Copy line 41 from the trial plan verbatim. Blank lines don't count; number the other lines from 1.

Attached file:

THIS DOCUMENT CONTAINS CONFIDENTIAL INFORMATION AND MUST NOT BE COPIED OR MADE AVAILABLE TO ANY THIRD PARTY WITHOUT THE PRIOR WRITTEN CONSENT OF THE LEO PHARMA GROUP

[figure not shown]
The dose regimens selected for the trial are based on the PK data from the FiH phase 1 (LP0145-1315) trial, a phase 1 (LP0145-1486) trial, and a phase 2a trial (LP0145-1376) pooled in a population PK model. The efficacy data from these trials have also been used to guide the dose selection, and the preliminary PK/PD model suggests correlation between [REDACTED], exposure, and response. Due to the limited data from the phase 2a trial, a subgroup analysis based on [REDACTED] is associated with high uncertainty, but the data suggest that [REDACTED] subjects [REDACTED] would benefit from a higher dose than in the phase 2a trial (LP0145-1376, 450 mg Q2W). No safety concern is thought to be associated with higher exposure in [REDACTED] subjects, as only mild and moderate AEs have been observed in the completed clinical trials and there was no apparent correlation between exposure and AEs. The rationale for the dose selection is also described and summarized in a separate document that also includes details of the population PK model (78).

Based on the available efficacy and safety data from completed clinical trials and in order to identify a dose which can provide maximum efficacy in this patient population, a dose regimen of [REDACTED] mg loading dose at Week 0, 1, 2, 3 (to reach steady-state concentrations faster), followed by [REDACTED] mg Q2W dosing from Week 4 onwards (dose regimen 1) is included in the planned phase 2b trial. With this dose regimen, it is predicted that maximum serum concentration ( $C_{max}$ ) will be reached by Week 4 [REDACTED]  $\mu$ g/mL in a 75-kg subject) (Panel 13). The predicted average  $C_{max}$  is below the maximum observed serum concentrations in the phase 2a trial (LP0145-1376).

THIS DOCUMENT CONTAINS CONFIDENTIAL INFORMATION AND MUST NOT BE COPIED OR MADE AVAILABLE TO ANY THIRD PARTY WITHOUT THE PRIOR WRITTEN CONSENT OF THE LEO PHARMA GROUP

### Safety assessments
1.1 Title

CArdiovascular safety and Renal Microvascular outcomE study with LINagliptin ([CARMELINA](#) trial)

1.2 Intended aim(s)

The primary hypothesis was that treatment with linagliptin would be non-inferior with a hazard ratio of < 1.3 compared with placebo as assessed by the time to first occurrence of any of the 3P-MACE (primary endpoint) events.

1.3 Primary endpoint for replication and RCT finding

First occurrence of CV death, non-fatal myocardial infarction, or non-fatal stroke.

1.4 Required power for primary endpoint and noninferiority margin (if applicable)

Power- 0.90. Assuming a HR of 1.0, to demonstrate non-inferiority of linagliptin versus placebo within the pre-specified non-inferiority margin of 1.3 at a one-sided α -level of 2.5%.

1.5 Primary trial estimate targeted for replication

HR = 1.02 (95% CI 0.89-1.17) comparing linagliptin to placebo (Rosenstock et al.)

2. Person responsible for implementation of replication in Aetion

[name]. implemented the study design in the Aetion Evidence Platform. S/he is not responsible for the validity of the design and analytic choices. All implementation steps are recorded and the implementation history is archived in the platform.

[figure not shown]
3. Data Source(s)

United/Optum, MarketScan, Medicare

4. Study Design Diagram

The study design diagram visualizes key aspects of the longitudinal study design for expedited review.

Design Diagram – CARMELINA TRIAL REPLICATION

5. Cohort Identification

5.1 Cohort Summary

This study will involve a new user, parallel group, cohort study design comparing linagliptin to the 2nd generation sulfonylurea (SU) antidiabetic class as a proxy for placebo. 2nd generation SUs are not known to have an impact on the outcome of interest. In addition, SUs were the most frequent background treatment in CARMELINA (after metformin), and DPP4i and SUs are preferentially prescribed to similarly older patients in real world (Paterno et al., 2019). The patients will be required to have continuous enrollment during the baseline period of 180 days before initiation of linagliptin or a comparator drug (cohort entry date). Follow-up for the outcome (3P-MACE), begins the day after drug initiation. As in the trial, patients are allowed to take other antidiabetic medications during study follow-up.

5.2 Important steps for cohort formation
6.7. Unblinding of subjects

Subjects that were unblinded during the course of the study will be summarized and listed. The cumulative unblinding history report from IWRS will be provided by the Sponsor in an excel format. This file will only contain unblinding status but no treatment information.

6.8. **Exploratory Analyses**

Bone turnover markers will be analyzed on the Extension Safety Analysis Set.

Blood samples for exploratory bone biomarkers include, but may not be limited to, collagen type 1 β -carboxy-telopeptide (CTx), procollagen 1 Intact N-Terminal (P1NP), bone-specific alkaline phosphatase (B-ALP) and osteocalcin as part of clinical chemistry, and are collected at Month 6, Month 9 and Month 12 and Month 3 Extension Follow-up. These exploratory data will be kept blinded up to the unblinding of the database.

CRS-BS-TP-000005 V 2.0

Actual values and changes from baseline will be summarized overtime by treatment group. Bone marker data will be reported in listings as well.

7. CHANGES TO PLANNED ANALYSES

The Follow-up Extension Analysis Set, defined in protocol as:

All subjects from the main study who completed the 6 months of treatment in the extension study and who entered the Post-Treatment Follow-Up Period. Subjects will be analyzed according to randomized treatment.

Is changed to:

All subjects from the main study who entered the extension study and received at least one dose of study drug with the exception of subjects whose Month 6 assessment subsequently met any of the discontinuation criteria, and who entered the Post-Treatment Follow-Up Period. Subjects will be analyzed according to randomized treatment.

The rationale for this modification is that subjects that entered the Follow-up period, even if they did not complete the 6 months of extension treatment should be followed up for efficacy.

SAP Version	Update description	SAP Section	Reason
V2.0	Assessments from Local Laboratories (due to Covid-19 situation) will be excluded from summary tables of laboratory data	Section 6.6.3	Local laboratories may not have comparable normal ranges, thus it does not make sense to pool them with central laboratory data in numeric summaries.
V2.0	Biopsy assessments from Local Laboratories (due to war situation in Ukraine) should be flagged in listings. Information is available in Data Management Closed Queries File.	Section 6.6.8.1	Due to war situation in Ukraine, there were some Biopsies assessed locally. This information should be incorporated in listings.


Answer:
The rationale for this modification is that subjects that entered the Follow-up period, even if they did not complete the 6 months of extension treatment should be followed up for efficacy.